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Sam The Blacksmith

26th December 2013 @ 6:06am – by Geoff Farr
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Looking for some photos the other evening I came across a couple of pictures of a 1930 three wheeled Morgan I once owned during the middle 1950's.

It wasn't a very practical machine. I had bought it from a fellow in Crewe for £40. I know it doesn't look like a three wheeled Morgan, but it was. They called it a Morgan Aero. You see, the fellow I bought from had hand beaten that aluminium body and had made a magnificent job of it.

It had no top, not even a canvas one, so it was a real fair weather machine. It was a pig to start, causing me to cruise around (at each destination) for half an hour to find a that parking it at the summit I could get a rolling start. Once started it would go like hell but it wouldn't stop!


The power came from a J.A.P. Vee twin engine of about 1200cc bolted to the front rail.
It boasted no starter motor, so starting was a complicated procedure especially as it had a monstrous compression. I first had to switch on the fuel, insert the starting handle under the driver's seat. Set the choke. Engage neutral gear on one gearbox and second gear upon the other.

Then, do not forget to retard the ignition or it would back fire and roost me over the Moon. Finally, beginning slowly to turn I would began to rotate the starting handle and with it the very heavy flywheel. If I were very lucky and loosed the valve lifter at the right moment it fired up and gave vent to its sweet music. Usually I had two tries only and if neither worked I retired exhausted in order to regain my strength for another go.

By the way, the engine being a J.A.P. did not mean it was imported from Japan. In fact it was made by a very famous family of engineers called J.&A. Prestwich.

The Morgan was of course built by the very famous firm at Bromsgrove Worcs.......but you knew all that. Didn't you?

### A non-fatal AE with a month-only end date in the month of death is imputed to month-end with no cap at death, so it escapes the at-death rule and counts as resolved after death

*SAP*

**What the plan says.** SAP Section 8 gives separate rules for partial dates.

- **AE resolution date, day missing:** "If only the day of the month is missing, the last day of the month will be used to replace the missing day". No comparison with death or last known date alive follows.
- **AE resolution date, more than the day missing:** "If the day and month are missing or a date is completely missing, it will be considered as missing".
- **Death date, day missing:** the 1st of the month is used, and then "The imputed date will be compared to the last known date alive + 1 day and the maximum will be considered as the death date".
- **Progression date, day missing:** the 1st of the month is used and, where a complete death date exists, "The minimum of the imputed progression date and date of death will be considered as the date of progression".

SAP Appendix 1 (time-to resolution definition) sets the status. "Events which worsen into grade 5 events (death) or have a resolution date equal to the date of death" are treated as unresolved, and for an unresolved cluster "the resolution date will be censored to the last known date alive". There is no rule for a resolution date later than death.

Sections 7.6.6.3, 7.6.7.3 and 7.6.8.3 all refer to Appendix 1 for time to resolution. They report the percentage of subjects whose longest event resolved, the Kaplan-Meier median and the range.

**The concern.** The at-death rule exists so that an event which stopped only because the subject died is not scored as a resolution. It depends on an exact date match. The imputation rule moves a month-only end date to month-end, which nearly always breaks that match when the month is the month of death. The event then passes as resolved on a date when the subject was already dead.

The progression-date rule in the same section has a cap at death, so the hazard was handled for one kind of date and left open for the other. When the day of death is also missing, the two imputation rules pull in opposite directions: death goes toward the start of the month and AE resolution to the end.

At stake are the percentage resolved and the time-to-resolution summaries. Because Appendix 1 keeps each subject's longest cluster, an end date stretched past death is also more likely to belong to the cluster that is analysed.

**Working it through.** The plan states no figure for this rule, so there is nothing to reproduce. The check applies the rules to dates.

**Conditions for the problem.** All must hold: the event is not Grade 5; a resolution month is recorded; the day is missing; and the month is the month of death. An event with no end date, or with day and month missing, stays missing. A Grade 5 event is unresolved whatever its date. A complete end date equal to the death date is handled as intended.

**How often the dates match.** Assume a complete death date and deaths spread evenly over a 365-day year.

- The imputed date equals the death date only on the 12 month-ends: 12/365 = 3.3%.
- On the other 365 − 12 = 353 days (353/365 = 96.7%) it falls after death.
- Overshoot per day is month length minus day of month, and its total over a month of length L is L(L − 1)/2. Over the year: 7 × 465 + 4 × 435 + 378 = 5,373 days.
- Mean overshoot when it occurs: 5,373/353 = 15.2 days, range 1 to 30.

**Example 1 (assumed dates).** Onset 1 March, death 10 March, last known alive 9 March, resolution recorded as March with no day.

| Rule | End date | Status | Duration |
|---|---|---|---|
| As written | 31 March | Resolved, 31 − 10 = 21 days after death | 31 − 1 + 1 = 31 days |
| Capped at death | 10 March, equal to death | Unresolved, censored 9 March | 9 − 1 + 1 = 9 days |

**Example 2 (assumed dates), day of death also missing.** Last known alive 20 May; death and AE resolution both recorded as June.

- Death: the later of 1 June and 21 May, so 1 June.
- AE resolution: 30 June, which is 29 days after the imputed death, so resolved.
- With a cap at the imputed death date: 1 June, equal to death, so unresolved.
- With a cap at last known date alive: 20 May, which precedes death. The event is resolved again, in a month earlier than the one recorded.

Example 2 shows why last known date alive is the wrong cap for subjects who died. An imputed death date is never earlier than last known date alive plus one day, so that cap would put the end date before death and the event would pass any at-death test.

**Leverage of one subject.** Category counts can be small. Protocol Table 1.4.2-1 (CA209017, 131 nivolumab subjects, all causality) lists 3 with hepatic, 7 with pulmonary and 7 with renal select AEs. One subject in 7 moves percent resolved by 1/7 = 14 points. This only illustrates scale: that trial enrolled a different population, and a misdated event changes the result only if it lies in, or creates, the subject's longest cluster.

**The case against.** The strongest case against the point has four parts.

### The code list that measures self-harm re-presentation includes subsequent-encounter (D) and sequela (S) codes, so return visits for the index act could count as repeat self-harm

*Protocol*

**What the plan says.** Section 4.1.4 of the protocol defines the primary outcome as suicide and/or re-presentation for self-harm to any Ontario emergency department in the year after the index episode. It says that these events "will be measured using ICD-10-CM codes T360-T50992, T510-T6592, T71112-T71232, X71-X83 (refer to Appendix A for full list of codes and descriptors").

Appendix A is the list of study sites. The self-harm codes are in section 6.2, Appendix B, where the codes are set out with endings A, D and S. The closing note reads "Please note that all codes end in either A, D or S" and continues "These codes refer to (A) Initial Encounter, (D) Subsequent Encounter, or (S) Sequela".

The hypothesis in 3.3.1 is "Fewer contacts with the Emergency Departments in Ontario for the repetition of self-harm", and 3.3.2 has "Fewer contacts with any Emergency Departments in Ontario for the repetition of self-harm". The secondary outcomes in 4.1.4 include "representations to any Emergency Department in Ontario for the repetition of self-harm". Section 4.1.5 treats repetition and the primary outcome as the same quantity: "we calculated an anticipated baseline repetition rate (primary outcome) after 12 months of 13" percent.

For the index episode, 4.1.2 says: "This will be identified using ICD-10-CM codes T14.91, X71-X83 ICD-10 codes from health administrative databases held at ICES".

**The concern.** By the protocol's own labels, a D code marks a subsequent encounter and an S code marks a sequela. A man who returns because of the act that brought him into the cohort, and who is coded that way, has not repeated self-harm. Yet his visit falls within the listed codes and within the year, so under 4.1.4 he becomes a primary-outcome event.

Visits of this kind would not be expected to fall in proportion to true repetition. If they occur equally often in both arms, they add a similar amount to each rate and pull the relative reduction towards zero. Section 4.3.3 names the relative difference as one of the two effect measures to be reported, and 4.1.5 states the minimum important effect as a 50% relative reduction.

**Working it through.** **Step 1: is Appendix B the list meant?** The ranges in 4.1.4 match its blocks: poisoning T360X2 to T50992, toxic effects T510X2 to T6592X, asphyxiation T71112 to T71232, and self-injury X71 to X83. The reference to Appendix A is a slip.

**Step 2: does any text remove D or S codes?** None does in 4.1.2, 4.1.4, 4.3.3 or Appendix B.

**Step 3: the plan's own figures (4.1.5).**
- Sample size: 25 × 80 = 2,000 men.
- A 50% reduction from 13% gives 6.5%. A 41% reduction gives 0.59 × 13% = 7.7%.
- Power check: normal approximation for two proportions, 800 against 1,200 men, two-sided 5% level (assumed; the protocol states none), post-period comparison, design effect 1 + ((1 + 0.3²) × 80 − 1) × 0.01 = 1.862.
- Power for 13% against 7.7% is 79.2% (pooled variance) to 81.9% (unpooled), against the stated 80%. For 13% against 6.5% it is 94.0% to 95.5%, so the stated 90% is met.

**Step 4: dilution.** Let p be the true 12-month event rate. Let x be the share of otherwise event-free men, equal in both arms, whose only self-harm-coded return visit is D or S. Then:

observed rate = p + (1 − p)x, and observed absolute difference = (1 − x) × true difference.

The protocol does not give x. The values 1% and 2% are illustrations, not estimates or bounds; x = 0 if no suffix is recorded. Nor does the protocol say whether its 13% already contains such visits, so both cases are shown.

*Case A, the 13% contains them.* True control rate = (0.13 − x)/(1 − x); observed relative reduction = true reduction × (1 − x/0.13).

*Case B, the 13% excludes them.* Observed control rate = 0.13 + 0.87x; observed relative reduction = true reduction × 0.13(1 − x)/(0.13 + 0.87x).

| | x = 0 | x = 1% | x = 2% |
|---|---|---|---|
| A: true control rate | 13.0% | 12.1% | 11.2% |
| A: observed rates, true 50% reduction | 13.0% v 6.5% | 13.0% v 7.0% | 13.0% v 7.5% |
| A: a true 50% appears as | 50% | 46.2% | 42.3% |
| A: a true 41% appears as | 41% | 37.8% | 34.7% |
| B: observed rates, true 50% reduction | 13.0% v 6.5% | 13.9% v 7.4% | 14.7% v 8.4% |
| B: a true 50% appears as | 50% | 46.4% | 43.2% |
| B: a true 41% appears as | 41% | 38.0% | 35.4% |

The chassis was two pieces of Ash timber with engine, transmission etc. bolted to the timber chassis. The gears, two large sliding cogs and chains which, with the aid of a handle you slid along a shaft which then drove the single rear wheel which was mounted upon a pair of semi elliptical leaf springs.


Now we have finally got there, (to Sam), the cause of my adventure with Sam was in fact these two springs which had become tired and weak and had lost their temper.

To get them re-tempered and "set up" was a matter of considerable technique and expertise to say nothing of the need of a forge to heat them up. By the mid 1950's there were very few men to whom you could entrust this delicate and precise work and Sam had been retired many years having worked almost all his life as the Smithy and Spring expert at what was then Pepper's Garage opposite the Leopard Public House at Nantwich.

I say almost all his life because Sam had served as an aero mechanic of the Royal Flying Corps during the 14-18 war and occasionally could be persuaded to tell stories of being obliged to accompany the pilot on a test flight of the aircraft he had just repaired. He summarised by saying: "It made you careful".

Syrup tin

Sam could often be seen at Nantwich in one or other of his two Austin Sevens. Standard equipment of the machines was a 2lb Tate and Lyle Syrup tin fastened firmly to the instrument panel which served as a fuel supply tank. The tin was open topped and there was a neatly soldered supply pipe emanating from the bottom of the tin and a tap in the line to regulate the fuel flow.

There was not much left of the floor of the vehicle but it did give support to a Cider bottle full of reserve petrol for topping up as the length of the journey required.